In January 1984, five years after he gunned down San Francisco mayor George Moscone and openly gay supervisor Harvey Milk at City Hall, Dan White walked out of Soledad State Prison to finish the remaining year of his sentence on parole.
White, a former police officer and city supervisor, successfully avoided a murder conviction by arguing that heavy consumption of junk food impaired his reasoning in the hours leading up to the shootings. Swayed by the so-called “Twinkie defense,” jurors convicted White of voluntary manslaughter.
As White’s release date approached, California corrections officials decided it would be best to let the high-profile convict serve his parole out of state. But their efforts were stymied as state after state turned them down. Nobody wanted Dan White.
In the end, they secretly transported White to Los Angeles and handed him over to the Los Angeles Police Department. He eventually took up residence in a rented apartment.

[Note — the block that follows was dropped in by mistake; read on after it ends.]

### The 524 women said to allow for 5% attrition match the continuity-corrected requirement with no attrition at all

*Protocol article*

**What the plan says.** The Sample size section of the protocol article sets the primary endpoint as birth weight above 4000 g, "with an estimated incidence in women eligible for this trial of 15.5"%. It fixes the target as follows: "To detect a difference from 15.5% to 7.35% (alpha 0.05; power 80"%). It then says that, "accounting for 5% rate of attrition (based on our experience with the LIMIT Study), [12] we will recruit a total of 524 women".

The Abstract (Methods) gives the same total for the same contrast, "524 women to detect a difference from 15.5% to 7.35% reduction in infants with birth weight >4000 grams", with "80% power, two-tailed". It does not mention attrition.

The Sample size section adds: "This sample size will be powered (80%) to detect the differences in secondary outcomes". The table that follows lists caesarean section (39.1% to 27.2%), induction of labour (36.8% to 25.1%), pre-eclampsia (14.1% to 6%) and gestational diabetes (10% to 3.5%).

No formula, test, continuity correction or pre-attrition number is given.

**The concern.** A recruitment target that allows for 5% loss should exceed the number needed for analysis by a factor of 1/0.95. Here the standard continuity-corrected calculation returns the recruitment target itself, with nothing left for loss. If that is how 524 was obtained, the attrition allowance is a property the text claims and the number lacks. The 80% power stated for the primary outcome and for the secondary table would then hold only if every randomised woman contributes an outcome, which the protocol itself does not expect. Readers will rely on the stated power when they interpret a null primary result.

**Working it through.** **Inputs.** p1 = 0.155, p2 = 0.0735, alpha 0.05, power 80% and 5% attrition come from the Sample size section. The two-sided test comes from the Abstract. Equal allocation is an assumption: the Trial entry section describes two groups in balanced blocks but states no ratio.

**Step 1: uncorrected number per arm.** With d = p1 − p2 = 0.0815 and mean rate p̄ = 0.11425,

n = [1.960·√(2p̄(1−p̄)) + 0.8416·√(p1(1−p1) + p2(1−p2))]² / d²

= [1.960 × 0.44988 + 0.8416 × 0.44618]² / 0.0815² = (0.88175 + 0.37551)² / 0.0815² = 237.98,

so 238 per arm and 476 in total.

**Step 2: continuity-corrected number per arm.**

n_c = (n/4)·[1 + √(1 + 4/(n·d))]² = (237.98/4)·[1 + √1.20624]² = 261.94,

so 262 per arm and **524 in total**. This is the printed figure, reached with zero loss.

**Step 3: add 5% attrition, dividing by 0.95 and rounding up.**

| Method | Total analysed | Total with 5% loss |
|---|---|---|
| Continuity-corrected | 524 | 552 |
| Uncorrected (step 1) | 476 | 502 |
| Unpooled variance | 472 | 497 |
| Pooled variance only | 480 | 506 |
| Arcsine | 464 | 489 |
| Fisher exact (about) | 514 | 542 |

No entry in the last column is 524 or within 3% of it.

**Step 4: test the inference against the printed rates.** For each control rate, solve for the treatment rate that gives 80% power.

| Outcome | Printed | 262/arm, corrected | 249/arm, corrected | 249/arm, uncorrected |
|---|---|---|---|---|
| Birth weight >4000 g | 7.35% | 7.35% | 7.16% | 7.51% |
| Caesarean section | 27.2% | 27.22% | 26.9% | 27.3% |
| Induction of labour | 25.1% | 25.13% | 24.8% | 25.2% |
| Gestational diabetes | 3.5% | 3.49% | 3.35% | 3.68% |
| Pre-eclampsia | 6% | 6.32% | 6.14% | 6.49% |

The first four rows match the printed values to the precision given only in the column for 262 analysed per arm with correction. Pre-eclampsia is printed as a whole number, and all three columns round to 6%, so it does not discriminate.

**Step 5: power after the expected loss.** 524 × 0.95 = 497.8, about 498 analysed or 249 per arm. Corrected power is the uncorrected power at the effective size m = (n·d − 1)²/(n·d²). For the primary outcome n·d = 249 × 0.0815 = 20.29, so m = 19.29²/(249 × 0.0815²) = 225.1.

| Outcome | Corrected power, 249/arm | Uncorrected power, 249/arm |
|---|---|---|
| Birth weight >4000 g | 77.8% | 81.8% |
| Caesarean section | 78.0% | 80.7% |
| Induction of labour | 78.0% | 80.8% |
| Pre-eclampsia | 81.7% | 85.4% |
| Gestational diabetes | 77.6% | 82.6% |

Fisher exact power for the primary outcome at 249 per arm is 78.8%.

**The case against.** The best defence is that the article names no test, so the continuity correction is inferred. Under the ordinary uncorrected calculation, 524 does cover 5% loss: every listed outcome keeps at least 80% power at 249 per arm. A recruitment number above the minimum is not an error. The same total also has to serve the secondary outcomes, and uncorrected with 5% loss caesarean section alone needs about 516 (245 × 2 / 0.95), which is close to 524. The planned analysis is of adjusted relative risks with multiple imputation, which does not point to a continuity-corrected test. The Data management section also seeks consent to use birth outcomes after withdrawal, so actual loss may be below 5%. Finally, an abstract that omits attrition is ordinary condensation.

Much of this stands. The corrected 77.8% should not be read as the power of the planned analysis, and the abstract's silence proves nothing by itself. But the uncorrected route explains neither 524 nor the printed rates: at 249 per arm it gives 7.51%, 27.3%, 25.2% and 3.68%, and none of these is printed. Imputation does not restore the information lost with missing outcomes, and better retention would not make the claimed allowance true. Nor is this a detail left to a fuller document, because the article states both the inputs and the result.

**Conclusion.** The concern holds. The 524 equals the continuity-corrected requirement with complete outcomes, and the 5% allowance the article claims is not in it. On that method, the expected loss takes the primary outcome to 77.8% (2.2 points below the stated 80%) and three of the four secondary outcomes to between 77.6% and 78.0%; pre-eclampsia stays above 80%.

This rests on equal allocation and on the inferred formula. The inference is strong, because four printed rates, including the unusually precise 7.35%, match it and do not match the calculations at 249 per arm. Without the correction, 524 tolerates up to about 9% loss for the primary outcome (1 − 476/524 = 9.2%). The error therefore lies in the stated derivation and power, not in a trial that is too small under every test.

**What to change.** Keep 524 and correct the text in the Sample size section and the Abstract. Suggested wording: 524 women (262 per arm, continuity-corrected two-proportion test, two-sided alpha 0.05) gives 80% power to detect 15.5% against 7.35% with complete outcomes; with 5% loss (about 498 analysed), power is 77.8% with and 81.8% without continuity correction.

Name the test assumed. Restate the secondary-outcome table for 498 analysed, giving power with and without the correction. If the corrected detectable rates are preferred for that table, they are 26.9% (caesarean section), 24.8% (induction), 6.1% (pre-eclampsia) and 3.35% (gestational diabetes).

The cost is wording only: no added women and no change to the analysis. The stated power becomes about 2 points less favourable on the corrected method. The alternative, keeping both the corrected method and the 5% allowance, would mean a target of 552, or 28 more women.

Outrage and Heartache
White’s parole sparked outrage in the gay and lesbian community, still mourning the loss of one of its most visionary leaders. In San Francisco, civil rights attorney Mary Dunlap joined other gay and lesbian leaders at a protest in Union Square, where they denounced White’s lenient sentence as well as his lack of remorse for the brutal killings.
In a telephone interview for Pacifica Radio the day after the protest, Dunlap discussed the impact of the crime and the community’s anger and heartache.
Less than two years later, White killed himself in San Francisco. The act brought a sense of closure to the community, but little satisfaction. Gay activist Morris Kight spoke for many when he suggested that perhaps White felt remorse after all.
Both of these interviews have been preserved thanks to the ONE National Gay and Lesbian Archives at the University of Southern California.
Dunlap and Kight, who died just two days apart in January 2003, were both pioneers in the LGBT movement.
Dunlap was a founder of Equal Rights Advocates, a public interest law firm that specializes in gender equality cases. She was the first out lesbian to argue before the U.S. Supreme Court, representing the Gay Olympics in 1987.
Kight founded several early gay rights organizations, including the Los Angeles Gay Liberation Front, the Los Angeles Gay and Lesbian Center, Aid for AIDS and the Stonewall Democratic Club. He spearheaded the first gay pride parade in Los Angeles in 1970.